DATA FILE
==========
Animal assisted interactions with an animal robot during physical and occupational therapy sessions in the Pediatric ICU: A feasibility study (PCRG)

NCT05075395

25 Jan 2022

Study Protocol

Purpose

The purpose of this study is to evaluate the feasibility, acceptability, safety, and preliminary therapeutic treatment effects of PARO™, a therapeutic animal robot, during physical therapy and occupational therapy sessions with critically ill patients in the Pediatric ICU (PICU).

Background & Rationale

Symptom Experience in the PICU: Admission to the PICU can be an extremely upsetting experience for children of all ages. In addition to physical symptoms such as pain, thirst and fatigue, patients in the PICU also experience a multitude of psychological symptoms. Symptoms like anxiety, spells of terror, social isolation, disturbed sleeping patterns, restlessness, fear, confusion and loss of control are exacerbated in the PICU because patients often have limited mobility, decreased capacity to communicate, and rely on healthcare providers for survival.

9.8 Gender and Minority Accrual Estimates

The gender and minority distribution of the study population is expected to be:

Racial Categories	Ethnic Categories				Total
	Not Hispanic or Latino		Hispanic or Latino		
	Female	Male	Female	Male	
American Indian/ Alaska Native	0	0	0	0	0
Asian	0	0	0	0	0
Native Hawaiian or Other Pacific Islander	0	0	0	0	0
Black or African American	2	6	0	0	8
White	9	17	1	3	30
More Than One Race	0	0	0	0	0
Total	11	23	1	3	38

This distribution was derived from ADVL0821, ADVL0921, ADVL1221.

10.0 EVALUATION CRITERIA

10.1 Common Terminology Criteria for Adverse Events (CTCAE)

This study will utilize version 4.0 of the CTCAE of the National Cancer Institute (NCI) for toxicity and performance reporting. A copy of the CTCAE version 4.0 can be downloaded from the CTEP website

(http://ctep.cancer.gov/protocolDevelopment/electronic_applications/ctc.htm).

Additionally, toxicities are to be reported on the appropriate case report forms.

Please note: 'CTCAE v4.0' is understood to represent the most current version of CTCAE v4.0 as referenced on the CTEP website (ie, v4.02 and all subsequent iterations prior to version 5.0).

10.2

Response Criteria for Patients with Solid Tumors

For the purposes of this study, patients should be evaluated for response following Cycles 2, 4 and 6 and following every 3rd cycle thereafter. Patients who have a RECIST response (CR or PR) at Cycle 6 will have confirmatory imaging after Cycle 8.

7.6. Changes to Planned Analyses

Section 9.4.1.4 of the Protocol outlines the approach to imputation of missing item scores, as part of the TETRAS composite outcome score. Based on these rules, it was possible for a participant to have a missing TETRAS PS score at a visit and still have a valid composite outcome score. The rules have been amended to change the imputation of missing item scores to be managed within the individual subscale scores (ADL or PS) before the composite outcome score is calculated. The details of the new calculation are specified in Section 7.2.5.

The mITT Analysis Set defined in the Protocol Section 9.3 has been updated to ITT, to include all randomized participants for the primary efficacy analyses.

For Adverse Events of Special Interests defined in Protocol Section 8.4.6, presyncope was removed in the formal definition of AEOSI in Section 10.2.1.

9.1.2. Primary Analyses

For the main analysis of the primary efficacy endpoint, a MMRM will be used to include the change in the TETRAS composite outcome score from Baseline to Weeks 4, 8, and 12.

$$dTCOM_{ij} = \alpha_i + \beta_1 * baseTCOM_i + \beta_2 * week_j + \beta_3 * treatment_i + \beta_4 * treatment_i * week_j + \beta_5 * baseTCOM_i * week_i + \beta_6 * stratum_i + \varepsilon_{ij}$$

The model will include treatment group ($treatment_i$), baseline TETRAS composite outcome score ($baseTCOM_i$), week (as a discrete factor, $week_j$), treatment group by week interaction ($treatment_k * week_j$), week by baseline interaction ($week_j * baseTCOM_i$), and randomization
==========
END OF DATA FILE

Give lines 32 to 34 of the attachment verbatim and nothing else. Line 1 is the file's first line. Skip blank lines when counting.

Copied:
Section 9.4.1.4 of the Protocol outlines the approach to imputation of missing item scores, as part of the TETRAS composite outcome score. Based on these rules, it was possible for a participant to have a missing TETRAS PS score at a visit and still have a valid composite outcome score. The rules have been amended to change the imputation of missing item scores to be managed within the individual subscale scores (ADL or PS) before the composite outcome score is calculated. The details of the new calculation are specified in Section 7.2.5.

The mITT Analysis Set defined in the Protocol Section 9.3 has been updated to ITT, to include all randomized participants for the primary efficacy analyses.

For Adverse Events of Special Interests defined in Protocol Section 8.4.6, presyncope was removed in the formal definition of AEOSI in Section 10.2.1.